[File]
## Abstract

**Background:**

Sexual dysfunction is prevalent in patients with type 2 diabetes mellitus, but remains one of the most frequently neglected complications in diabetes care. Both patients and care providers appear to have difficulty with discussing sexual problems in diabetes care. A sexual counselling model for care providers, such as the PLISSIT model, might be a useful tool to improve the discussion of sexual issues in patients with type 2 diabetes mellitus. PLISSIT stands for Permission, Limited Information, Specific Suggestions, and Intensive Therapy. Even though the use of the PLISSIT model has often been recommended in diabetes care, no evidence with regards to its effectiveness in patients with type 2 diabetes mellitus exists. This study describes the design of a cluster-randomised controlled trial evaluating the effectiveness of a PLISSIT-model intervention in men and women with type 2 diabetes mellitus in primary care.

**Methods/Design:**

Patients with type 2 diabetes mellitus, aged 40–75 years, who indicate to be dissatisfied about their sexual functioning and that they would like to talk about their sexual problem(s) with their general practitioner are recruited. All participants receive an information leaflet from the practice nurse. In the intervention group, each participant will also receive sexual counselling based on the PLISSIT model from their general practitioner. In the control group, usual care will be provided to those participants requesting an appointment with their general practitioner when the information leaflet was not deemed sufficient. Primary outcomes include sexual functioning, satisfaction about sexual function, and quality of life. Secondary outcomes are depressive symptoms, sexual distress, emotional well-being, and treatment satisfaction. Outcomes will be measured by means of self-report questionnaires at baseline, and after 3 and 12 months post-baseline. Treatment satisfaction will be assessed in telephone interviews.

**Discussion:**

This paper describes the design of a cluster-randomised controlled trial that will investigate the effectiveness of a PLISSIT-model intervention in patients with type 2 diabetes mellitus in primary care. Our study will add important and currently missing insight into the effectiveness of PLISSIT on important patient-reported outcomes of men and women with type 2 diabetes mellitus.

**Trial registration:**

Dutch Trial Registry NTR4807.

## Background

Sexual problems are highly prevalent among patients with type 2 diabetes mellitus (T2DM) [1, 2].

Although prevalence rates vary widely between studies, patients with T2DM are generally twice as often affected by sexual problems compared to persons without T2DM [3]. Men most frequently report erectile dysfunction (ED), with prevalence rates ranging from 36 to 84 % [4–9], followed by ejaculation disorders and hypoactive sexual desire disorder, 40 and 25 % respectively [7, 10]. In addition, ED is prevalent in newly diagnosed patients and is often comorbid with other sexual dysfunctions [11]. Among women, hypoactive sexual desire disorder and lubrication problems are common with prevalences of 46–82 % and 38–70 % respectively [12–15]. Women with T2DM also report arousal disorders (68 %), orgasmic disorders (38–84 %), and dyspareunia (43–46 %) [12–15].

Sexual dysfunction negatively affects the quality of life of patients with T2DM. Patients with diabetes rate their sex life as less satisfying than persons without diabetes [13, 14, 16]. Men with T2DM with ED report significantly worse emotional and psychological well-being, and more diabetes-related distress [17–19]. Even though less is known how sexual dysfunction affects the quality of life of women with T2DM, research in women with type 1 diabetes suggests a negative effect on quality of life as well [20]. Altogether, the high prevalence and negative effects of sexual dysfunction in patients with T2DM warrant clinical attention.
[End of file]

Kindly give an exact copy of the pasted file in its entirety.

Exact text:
## Abstract

**Background:**

Sexual dysfunction is prevalent in patients with type 2 diabetes mellitus, but remains one of the most frequently neglected complications in diabetes care. Both patients and care providers appear to have difficulty with discussing sexual problems in diabetes care. A sexual counselling model for care providers, such as the PLISSIT model, might be a useful tool to improve the discussion of sexual issues in patients with type 2 diabetes mellitus. PLISSIT stands for Permission, Limited Information, Specific Suggestions, and Intensive Therapy. Even though the use of the PLISSIT model has often been recommended in diabetes care, no evidence with regards to its effectiveness in patients with type 2 diabetes mellitus exists. This study describes the design of a cluster-randomised controlled trial evaluating the effectiveness of a PLISSIT-model intervention in men and women with type 2 diabetes mellitus in primary care.

**Methods/Design:**

Patients with type 2 diabetes mellitus, aged 40–75 years, who indicate to be dissatisfied about their sexual functioning and that they would like to talk about their sexual problem(s) with their general practitioner are recruited. All participants receive an information leaflet from the practice nurse. In the intervention group, each participant will also receive sexual counselling based on the PLISSIT model from their general practitioner. In the control group, usual care will be provided to those participants requesting an appointment with their general practitioner when the information leaflet was not deemed sufficient. Primary outcomes include sexual functioning, satisfaction about sexual function, and quality of life. Secondary outcomes are depressive symptoms, sexual distress, emotional well-being, and treatment satisfaction. Outcomes will be measured by means of self-report questionnaires at baseline, and after 3 and 12 months post-baseline. Treatment satisfaction will be assessed in telephone interviews.

**Discussion:**

This paper describes the design of a cluster-randomised controlled trial that will investigate the effectiveness of a PLISSIT-model intervention in patients with type 2 diabetes mellitus in primary care. Our study will add important and currently missing insight into the effectiveness of PLISSIT on important patient-reported outcomes of men and women with type 2 diabetes mellitus.

**Trial registration:**

Dutch Trial Registry NTR4807.

## Background

Sexual problems are highly prevalent among patients with type 2 diabetes mellitus (T2DM) [1, 2].

Although prevalence rates vary widely between studies, patients with T2DM are generally twice as often affected by sexual problems compared to persons without T2DM [3]. Men most frequently report erectile dysfunction (ED), with prevalence rates ranging from 36 to 84 % [4–9], followed by ejaculation disorders and hypoactive sexual desire disorder, 40 and 25 % respectively [7, 10]. In addition, ED is prevalent in newly diagnosed patients and is often comorbid with other sexual dysfunctions [11]. Among women, hypoactive sexual desire disorder and lubrication problems are common with prevalences of 46–82 % and 38–70 % respectively [12–15]. Women with T2DM also report arousal disorders (68 %), orgasmic disorders (38–84 %), and dyspareunia (43–46 %) [12–15].

Sexual dysfunction negatively affects the quality of life of patients with T2DM. Patients with diabetes rate their sex life as less satisfying than persons without diabetes [13, 14, 16]. Men with T2DM with ED report significantly worse emotional and psychological well-being, and more diabetes-related distress [17–19]. Even though less is known how sexual dysfunction affects the quality of life of women with T2DM, research in women with type 1 diabetes suggests a negative effect on quality of life as well [20]. Altogether, the high prevalence and negative effects of sexual dysfunction in patients with T2DM warrant clinical attention.